New Twist On Counterfeit Check Scheme Targeting U.S. Law Firms

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The FBI continues to receive reports of counterfeit check scheme targeting U.S. law firms. As previously reported scammers are sending e-mails to lawyers claiming to be overseas and seeking legal representation to collect delinquent payments from third parties in the U.S.

The law firm receives a retainer agreement, invoices reflecting the amount owed, and a check payable to the law firm. The firm is instructed to extract the retainer fee, including any other fees associated with the transaction, and wire the remaining funds to banks in Korea, China, Ireland, or Canada.

By the time the check is determined to be counterfeit, the funds have already been wired overseas.

In a new twist, the fraudulent client seeking legal representation is an ex-wife"on assignment" in an Asian country, and she claims to be pursuing a collection of divorce settlement monies from her ex-husband in the U.S.

The law firm agrees to represent the ex-wife, sends an e-mail to the ex-husband, and receives a "certified" check for the settlement via delivery service. The ex-wife instructs the firm to wire the funds, less the retainer fee, to an overseas bank account. When the scam
is executed successfully, the law firm wires the money before discovering the check is counterfeit.
All Internet users need to be cautious when they receive unsolicited e-mails. Law firms are advised to conduct as much due diligence as possible before engaging in transactions with parties who are handling their business solely via e-mail, particularly those parties claiming to reside overseas.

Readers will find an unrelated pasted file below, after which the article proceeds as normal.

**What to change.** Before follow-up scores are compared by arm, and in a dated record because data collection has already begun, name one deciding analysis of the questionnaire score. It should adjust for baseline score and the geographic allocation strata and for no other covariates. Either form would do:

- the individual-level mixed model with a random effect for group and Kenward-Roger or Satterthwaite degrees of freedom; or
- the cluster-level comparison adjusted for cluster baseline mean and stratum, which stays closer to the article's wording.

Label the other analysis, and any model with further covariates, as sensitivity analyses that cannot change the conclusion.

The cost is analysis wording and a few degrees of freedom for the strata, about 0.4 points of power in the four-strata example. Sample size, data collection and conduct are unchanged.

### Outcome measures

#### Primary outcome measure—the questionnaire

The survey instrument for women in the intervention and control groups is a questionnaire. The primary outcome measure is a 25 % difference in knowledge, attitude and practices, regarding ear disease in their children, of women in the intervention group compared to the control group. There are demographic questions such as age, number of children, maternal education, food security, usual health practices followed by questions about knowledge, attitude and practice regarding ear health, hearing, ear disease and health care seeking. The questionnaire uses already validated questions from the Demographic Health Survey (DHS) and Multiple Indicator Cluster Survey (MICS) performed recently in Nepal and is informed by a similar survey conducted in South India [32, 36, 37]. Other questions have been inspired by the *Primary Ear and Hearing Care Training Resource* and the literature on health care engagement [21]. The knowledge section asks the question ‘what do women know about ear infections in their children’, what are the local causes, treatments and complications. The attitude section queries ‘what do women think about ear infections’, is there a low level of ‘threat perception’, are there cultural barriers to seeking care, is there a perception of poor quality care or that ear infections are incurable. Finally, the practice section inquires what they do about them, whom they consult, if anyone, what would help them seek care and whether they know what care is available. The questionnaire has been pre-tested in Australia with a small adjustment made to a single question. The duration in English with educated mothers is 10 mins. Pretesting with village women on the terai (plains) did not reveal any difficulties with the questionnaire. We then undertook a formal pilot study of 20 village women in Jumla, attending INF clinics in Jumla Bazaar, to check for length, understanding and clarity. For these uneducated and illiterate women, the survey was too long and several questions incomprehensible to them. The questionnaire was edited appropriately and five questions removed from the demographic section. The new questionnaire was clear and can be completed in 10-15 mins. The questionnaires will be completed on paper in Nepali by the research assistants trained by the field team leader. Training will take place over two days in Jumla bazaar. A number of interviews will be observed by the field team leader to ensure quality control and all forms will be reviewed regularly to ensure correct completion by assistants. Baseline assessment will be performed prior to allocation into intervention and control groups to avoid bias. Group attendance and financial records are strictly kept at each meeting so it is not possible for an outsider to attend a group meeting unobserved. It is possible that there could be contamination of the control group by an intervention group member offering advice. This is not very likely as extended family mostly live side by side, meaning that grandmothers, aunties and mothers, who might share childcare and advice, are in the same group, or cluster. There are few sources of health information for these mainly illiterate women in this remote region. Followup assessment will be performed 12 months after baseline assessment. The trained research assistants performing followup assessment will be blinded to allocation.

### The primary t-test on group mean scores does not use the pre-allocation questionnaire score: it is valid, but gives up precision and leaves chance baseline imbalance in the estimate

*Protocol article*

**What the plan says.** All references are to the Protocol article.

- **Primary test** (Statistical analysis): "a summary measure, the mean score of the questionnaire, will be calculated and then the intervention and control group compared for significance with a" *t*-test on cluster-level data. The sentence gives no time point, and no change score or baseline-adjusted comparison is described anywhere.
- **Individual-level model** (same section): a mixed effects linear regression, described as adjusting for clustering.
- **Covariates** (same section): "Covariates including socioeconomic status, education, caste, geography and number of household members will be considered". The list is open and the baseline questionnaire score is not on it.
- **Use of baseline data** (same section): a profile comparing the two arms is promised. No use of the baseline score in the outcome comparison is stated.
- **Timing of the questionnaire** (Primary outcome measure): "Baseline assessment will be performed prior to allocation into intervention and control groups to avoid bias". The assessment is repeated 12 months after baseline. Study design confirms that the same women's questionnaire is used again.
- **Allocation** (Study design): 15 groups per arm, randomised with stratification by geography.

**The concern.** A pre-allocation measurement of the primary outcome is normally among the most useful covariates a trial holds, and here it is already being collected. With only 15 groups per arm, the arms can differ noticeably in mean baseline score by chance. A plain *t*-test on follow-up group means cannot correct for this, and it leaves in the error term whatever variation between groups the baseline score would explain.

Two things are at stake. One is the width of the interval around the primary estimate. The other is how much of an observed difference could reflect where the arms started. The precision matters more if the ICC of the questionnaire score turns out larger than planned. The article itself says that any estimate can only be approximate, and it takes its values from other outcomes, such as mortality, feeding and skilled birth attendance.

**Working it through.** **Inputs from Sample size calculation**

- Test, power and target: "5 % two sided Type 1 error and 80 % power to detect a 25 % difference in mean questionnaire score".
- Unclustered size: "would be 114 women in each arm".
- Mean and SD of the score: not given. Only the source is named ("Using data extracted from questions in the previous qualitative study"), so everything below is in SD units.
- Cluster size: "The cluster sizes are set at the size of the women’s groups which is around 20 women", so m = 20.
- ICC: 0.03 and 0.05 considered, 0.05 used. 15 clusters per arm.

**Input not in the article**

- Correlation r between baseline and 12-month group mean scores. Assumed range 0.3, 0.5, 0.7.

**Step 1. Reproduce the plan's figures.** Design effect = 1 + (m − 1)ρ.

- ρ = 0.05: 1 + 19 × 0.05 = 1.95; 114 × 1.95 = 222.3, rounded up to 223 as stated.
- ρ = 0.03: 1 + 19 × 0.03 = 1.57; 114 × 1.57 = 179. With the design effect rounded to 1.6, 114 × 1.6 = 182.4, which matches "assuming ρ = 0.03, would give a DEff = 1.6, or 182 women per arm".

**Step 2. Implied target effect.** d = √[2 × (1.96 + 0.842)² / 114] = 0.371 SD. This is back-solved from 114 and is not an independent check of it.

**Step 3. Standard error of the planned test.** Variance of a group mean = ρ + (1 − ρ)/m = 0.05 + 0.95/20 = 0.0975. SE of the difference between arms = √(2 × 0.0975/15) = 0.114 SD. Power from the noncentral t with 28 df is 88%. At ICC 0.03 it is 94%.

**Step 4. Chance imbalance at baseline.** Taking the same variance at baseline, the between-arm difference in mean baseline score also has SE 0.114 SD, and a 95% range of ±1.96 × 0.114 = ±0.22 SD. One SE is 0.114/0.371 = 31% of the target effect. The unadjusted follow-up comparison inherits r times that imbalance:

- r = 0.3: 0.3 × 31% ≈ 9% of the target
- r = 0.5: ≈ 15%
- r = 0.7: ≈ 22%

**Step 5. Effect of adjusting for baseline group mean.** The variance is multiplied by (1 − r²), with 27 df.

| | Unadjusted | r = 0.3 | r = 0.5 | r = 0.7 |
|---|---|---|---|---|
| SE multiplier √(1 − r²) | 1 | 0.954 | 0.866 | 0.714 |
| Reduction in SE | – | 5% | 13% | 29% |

See public service announcement posted to the IC3 web site regarding a similar Asian extortion scheme 

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These are exactly the type of scams that inspired us to create our website. The main problem is that when you bring these counterfeit checks to the bank they will tell you that they are clear in 24 hours, and that the funds are available. This information then makes people feel save that the check is a real check, and they proceed with the transaction. It could take 10 business days or more for the check to be found as counterfeit, and by then the money has already been wired away.

I feel that the banks need to be more honest with the customers and tell them that the funds are available, but it could take 10 business days or more for them to know that the check is legitimate or not. Most people would wait longer to move forward with the transaction if they had this information.

Shawn Mosch
Co-Founder of
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